The tag antenna structure may have a low-profile structure and be mounted on a conductor. The AMC layer may include patterns in which conductive unit cells having predetermined shapes are arrayed at regular distances. The AMC layer may include unit cells which have square patch shapes and are arrayed at predetermined distances.

The AMC layer may include four unit cells which are disposed in checkered patterns on the substrate. A frequency and an identification distance of the tag antenna vary according to variations of a length of a side of each of the unit cells of the AMC layer.

The wireless identification chip may operate by energy of received electromagnetic waves. Two conductive plates may be connected to each other through a connector, and the wireless identification chip is disposed in the connector. Ends of the connector may be inserted into the two conductive plates to connect the two conductive plates so as to form concave portions, and slots are formed in the concave ports to be connected to the two conductive plates.

The tag antenna may have a distance of ¼ or less of a wavelength of transmitted and received electromagnetic waves from the conductive ground layer and be mounted on the AMC layer. A second dielectric layer may be formed on the AMC layer, and the tag antenna is mounted on the second dielectric layer. A surface of the AMC layer may have High Impedance Surface (HIS) characteristic. The substrate may be formed of a low-priced dielectric material such as epoxy.

According to another aspect of the present invention, there is provided a wireless identification system using the tag antenna structure.

The tag antenna structure may have a low-profile structure and be directly mounted on a conductor. An AMC layer of the tag antenna structure may include unit cells which have square patch shapes and are arrayed at the predetermined distances.

A wireless identification chip of the tag antenna may operate by energy of received electromagnetic waves, and the tag antenna may include the two conductive plates which have square patch shapes and are connected to each other through a connector, wherein the wireless identification chip is disposed in the connector.

The wireless identification system may be a radio frequency identification (RFID) system.

The wireless identification chip of the tag antenna does not require a feeding port, because the tag antenna may operate due to electric interaction between incident waves. Also, the tag antenna structure may be mounted directly on a conductor such as a vehicle or a container using the AMC having a low-profile structure. Thus, the tag antenna structure may be used in various types of wireless identification systems. The AMC may be manufactured to have a low-profile structure without vias. Thus, the tag antenna structure may be easily manufactured at low costs.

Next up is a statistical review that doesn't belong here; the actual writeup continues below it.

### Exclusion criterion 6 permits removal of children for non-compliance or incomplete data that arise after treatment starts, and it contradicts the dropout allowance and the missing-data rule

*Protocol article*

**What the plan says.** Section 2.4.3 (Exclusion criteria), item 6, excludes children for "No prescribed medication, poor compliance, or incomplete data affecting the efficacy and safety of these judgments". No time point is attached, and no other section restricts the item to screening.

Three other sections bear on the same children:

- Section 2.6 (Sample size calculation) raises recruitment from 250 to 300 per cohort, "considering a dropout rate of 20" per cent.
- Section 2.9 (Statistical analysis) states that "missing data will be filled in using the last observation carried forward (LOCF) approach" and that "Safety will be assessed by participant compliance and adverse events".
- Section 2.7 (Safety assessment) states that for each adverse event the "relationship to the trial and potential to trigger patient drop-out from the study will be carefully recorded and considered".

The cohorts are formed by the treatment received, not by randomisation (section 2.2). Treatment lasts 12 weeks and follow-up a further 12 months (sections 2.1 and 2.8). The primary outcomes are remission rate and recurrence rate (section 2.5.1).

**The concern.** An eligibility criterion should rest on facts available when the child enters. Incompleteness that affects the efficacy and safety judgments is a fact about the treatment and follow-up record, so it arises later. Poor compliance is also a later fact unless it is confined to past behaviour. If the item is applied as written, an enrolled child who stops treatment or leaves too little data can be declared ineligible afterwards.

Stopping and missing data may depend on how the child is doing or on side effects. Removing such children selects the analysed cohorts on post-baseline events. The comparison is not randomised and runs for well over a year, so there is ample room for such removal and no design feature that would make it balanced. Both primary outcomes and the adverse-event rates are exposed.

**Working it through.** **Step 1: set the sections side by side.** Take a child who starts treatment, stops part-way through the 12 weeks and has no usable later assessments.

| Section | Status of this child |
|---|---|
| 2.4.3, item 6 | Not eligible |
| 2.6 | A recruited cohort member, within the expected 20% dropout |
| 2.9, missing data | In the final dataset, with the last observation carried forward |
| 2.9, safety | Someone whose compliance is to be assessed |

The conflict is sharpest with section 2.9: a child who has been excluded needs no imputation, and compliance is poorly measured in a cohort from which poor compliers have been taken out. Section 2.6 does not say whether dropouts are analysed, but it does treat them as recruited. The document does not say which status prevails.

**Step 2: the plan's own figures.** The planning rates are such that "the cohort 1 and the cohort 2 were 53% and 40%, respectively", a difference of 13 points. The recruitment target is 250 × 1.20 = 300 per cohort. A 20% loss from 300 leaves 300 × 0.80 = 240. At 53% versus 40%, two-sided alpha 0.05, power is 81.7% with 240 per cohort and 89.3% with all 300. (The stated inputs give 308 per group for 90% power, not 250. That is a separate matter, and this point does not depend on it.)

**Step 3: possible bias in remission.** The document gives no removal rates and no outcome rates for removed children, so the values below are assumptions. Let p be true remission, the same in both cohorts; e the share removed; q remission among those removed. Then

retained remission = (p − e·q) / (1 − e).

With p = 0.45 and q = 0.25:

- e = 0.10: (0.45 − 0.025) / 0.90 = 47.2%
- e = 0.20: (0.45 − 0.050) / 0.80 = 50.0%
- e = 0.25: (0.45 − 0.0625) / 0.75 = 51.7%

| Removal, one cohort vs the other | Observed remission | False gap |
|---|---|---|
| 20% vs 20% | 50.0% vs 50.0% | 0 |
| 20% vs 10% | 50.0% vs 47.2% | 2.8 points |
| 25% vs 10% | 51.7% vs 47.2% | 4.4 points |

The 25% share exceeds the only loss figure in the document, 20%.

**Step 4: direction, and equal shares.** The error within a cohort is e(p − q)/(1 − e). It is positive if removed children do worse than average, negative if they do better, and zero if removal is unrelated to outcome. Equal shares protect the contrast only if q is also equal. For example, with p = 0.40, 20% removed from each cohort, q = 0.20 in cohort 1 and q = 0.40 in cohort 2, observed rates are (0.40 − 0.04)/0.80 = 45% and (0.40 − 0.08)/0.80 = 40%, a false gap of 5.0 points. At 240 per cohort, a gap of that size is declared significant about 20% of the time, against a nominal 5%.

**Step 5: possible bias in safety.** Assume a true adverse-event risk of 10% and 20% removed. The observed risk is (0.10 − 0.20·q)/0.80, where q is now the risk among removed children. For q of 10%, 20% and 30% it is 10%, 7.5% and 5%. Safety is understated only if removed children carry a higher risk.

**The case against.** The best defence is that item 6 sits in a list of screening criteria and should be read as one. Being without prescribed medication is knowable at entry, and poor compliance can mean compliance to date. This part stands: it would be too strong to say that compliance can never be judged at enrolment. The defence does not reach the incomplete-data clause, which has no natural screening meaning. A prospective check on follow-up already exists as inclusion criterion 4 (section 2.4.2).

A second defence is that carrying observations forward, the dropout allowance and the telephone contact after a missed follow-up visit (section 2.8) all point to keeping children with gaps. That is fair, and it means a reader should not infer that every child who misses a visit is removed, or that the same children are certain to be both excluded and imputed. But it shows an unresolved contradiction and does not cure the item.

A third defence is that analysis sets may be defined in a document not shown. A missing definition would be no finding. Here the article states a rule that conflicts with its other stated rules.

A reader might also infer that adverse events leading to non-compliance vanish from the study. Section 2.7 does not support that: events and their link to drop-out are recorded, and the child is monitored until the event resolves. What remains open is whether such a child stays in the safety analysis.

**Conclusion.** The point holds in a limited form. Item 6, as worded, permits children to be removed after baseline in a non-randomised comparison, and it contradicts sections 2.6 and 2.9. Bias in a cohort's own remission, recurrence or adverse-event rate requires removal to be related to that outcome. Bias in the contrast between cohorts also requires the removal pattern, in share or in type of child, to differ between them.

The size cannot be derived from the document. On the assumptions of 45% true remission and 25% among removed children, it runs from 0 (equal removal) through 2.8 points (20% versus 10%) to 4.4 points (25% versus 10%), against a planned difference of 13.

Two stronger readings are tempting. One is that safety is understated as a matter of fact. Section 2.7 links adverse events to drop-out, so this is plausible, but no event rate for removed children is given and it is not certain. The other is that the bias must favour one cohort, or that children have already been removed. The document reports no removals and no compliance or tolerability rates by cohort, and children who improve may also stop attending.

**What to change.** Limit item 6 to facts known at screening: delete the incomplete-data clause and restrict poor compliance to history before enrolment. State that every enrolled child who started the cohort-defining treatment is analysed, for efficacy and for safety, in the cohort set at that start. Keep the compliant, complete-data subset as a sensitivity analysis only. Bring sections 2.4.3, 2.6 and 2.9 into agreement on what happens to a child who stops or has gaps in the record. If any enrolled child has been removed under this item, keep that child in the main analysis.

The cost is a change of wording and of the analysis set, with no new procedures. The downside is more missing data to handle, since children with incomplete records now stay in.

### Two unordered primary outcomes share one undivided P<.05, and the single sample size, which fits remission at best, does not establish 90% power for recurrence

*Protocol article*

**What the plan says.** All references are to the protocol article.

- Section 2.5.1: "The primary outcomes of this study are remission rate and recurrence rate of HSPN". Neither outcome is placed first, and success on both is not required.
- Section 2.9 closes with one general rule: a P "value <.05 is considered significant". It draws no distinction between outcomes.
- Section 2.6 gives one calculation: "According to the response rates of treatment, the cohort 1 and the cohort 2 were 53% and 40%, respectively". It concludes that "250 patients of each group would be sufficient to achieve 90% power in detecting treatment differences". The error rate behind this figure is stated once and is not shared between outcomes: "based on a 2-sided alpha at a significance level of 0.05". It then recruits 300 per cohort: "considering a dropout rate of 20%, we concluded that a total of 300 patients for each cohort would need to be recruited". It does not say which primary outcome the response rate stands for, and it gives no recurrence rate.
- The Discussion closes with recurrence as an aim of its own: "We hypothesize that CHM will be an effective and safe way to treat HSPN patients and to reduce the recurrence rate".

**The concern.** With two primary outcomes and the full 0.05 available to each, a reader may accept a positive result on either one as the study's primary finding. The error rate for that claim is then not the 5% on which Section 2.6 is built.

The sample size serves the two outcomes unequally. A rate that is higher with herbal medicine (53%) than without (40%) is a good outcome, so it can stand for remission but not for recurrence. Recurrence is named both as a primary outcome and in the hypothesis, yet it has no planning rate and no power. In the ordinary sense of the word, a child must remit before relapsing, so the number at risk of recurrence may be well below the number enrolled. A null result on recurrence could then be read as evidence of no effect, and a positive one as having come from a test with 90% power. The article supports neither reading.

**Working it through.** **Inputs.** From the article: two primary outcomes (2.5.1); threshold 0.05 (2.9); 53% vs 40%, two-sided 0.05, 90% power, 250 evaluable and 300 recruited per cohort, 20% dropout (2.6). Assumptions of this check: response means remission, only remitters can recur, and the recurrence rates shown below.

Advantageous Effects

A tag antenna structure including an AMC according to the present invention can include a chip which identifies wireless signal information without a feeding port. Also, the tag antenna structure can be directly adhered onto a conductor. In addition, the tag antenna structure can be manufactured to have a low profile and can be easily adhered onto the conductor.

Moreover, since vias are not formed in the AMC, the tag antenna structure can be easily manufactured, and patterns of an AMC layer can be modified into various forms. Thus, a frequency band and an identification distance of the tag antenna can be adjusted.

Furthermore, the tag antenna structure can be directly adhered onto the conductor. Thus, the tag antenna structure can be directly adhered onto various products such as a vehicle, a container, or the like so as to easily realize a wireless identification system.

DESCRIPTION OF DRAWINGS

The above and other features and advantages of the present invention will become more apparent by describing in detail exemplary embodiments thereof with reference to the attached drawings in which:

FIGS. 1A and 1B are side and perspective views of an artificial magnetic conductor (AMC) used in conjunction with a conventional antenna;

FIG. 2A is a plan view of a tag antenna structure including an AMC according to an embodiment of the present invention;

FIG. 2B is a plan view of a tag antenna structure including an AMC according to another embodiment of the present invention;

FIG. 3 is a side view of a tag antenna structure including an AMC according to an embodiment of the present invention;

FIGS. 4A and 4B are plan views illustrating unit cells of an AMC layer used in the tag antenna structure of FIG. 2A or 2B, according to an embodiment of the present invention;

FIG. 5 is a side view of a unit cell of the AMC layer of FIG. 4A;

FIG. 6A is a detailed plan view of the tag antenna structure of FIG. 2A;

FIG. 6B is a detailed plan view of the tag antenna structure of FIG. 2B;

FIG. 7 is a graph illustrating a frequency characteristic of the tag antenna of FIG. 2A with respect to variations of a length of a side of the unit cell of the AMC layer of FIG. 4A; and